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Working in Malawi?

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Brian Norris

Living in Malawi, from the UK

"Expat life in Malawi took some time to get used to, but on Internations I've found a group of other internationals to meet up with."

Stefania Spiazzi

Living in Malawi, from Italy

"I didn't like social networks, but the "invitation-only" approach from InterNations method convinced me to join the expat community in Malawi."

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Malawi at a Glance

Working in Malawi

Although Malawi is not one of the most popular expat destinations, its latest economic improvements have opened up new opportunities for expats-to-be. Get valuable and up-to-date information about Malawi’s economy in this guide, from work permits to taxation.

In spite of its recent economic improvements, Malawi still ranks as one of the world’s least-developed countries. The political climate is more stable than it has been in the past, but riots and demonstrations still occur on a regular basis, something that expats planning to work in Malawi should be aware of. 

Economic Overview

In 2011, Malawi was ranked as the 119th safest investment destination in the world in the Euromoney Country Risk rankings. Problems related to healthcare and a rapidly increasing population have been identified as factors that will slow Malawi’s economic growth within the next decade. 

One third of Malawi’s GDP and 90% of its exports come from agriculture. The main agricultural products include tobacco, sugarcane, cotton, tea, corn, potatoes, sorghum, cattle, and goats. Malawi relies heavily on its tobacco exports and with the international community seeking to impose limits on production, this part of Malawi’s economy is coming under strain. 

Work Permits for Malawi 

Short-term business permits can be obtained upon arrival in Malawi; this will be valid for up to 30 days and can be extended to 60 days for a fee. For expatriates planning a more permanent relocation, an application should be made with the Malawian Department of Immigration prior to arriving in Malawi.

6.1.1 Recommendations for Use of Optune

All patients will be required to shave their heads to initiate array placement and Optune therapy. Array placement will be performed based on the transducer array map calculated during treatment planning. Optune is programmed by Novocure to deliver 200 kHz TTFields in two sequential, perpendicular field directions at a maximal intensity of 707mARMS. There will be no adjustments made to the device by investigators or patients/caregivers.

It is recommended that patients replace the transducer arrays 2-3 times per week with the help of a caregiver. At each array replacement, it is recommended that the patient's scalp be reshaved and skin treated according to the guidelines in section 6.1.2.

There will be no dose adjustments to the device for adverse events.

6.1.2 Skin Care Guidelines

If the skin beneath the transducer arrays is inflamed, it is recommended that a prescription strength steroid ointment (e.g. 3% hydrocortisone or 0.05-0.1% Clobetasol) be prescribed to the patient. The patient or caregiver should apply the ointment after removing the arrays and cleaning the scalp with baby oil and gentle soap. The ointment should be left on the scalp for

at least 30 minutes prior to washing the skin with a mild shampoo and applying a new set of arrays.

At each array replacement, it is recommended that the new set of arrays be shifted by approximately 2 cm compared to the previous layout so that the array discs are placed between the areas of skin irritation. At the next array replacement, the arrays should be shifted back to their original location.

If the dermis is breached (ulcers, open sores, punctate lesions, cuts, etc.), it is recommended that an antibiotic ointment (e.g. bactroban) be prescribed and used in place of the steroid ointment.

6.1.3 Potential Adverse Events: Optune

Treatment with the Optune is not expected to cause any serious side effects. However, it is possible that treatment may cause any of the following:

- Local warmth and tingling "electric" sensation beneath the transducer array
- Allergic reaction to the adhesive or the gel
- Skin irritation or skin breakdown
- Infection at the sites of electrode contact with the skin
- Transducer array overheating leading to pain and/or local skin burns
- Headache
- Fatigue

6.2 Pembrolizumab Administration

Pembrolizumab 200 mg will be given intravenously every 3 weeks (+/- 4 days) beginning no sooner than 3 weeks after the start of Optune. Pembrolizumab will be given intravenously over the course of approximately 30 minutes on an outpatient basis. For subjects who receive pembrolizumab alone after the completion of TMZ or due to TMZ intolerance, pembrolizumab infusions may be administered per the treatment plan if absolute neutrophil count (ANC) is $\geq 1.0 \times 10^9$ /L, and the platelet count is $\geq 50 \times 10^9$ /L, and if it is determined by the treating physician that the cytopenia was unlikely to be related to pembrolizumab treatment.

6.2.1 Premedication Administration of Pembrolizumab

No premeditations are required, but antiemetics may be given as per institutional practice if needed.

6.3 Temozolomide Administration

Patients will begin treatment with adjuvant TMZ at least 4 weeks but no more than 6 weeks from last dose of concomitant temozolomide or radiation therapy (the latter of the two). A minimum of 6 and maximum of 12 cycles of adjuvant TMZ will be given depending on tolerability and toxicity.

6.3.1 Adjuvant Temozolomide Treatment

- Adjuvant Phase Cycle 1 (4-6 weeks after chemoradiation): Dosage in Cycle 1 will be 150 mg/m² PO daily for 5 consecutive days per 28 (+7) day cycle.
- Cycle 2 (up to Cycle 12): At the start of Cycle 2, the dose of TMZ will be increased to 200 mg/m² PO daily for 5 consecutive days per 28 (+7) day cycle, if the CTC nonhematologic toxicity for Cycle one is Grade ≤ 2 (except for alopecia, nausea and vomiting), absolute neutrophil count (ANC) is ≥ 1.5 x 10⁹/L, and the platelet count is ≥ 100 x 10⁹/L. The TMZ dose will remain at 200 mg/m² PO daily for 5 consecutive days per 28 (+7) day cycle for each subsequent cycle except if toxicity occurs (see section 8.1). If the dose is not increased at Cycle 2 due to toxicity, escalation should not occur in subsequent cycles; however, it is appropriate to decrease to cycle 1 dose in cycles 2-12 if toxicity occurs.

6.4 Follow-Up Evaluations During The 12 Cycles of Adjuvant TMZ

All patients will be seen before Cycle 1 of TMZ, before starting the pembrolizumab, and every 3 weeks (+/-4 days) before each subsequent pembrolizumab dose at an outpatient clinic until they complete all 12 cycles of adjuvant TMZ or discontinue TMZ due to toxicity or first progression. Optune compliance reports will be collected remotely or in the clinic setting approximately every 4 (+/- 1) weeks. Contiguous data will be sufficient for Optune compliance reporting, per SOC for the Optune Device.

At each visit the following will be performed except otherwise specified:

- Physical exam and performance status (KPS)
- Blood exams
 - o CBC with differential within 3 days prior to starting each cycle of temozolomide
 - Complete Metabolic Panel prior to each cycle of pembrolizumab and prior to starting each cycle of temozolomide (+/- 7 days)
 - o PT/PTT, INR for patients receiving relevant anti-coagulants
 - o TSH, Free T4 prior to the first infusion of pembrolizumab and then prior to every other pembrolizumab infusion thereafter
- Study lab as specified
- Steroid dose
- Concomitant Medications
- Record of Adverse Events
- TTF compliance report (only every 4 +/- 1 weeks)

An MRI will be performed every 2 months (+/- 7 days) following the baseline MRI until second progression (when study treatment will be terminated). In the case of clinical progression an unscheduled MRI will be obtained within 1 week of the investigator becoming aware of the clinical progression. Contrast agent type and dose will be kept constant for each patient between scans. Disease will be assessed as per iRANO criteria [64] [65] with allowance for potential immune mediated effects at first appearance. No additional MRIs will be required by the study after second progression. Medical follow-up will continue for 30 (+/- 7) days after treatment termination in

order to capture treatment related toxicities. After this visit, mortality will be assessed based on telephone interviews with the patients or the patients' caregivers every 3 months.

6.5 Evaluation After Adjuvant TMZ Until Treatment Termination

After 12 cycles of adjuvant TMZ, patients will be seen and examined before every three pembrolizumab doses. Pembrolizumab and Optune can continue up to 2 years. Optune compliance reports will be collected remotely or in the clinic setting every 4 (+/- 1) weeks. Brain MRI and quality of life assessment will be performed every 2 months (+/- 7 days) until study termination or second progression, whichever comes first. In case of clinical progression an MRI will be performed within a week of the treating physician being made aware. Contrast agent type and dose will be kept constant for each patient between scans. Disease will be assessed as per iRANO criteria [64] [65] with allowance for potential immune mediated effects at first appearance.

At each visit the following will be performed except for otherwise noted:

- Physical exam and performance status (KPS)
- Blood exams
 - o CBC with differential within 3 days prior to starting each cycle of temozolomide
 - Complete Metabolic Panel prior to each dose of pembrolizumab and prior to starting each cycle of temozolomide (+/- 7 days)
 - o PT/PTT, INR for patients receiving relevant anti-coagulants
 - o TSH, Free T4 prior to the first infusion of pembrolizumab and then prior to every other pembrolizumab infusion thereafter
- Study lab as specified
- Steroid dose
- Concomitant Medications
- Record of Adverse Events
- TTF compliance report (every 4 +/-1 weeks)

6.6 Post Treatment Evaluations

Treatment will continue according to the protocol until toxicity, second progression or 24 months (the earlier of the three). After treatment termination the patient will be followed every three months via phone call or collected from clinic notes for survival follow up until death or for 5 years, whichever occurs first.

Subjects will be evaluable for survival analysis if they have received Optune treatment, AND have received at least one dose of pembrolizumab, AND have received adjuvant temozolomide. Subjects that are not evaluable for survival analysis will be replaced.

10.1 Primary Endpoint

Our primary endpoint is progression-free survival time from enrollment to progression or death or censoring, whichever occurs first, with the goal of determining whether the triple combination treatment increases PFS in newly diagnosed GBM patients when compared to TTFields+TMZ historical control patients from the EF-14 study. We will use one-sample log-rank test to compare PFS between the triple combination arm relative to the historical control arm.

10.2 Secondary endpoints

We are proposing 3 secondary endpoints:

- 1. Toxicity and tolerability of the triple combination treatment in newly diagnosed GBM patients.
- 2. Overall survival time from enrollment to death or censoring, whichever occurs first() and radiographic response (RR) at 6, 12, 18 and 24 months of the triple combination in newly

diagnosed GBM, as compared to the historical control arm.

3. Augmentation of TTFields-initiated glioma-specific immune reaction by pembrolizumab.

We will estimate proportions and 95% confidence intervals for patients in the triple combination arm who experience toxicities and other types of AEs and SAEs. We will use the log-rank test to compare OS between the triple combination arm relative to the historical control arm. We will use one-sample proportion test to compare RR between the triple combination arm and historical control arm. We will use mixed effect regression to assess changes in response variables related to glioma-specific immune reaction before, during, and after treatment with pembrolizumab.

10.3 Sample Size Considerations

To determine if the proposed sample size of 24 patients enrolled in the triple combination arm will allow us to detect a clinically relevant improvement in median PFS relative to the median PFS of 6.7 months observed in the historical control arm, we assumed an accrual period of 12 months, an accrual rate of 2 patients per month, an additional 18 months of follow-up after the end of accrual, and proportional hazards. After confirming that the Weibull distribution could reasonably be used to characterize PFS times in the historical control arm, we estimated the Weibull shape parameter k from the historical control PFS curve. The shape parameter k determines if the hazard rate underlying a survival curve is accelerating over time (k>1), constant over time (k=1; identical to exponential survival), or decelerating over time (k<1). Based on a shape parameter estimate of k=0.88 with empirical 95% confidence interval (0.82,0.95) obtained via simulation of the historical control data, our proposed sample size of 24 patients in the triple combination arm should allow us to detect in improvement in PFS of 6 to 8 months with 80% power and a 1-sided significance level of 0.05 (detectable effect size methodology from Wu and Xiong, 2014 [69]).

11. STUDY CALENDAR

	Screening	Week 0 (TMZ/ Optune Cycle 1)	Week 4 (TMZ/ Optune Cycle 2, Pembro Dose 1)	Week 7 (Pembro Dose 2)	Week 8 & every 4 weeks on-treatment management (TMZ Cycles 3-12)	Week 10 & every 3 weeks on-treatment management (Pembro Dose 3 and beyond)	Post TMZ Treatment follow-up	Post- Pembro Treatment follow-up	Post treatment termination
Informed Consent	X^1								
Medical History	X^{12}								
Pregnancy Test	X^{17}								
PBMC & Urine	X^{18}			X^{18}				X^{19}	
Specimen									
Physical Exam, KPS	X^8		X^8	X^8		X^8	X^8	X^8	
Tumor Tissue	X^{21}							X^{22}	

Taxation in Malawi

Corporate tax is set at 30% for Malawian-registered companies, except for telecommunications companies that are taxed at 33%.

Dividends distributed by Malawian companies are taxed at 10%, unless subject to a tax treaty. Interest payments made to a non-resident are subject to a 15% withholding tax, or 20% to residents as an advance tax. Non-resident royalty payments are taxed at 15%, or 20% to residents as an advance tax.

Other taxes include stamp duty at 0.75% and a payroll tax at 1% tax-deductible levy of payroll costs. 

Both residents and non-residents pay tax on income with its source in Malawi. An individual is considered a fiscal resident if he/she is present in Malawi for an aggregate of 183 days in any 12-month period, beginning or ending in the year of assessment under review. Each case will be investigated to ascertain whether the individual is eligible for a nonresident tax (15%) or whether Pay As You Earn (PAYE) tax applies. At the time of writing in 2015, the personal income tax rates were:

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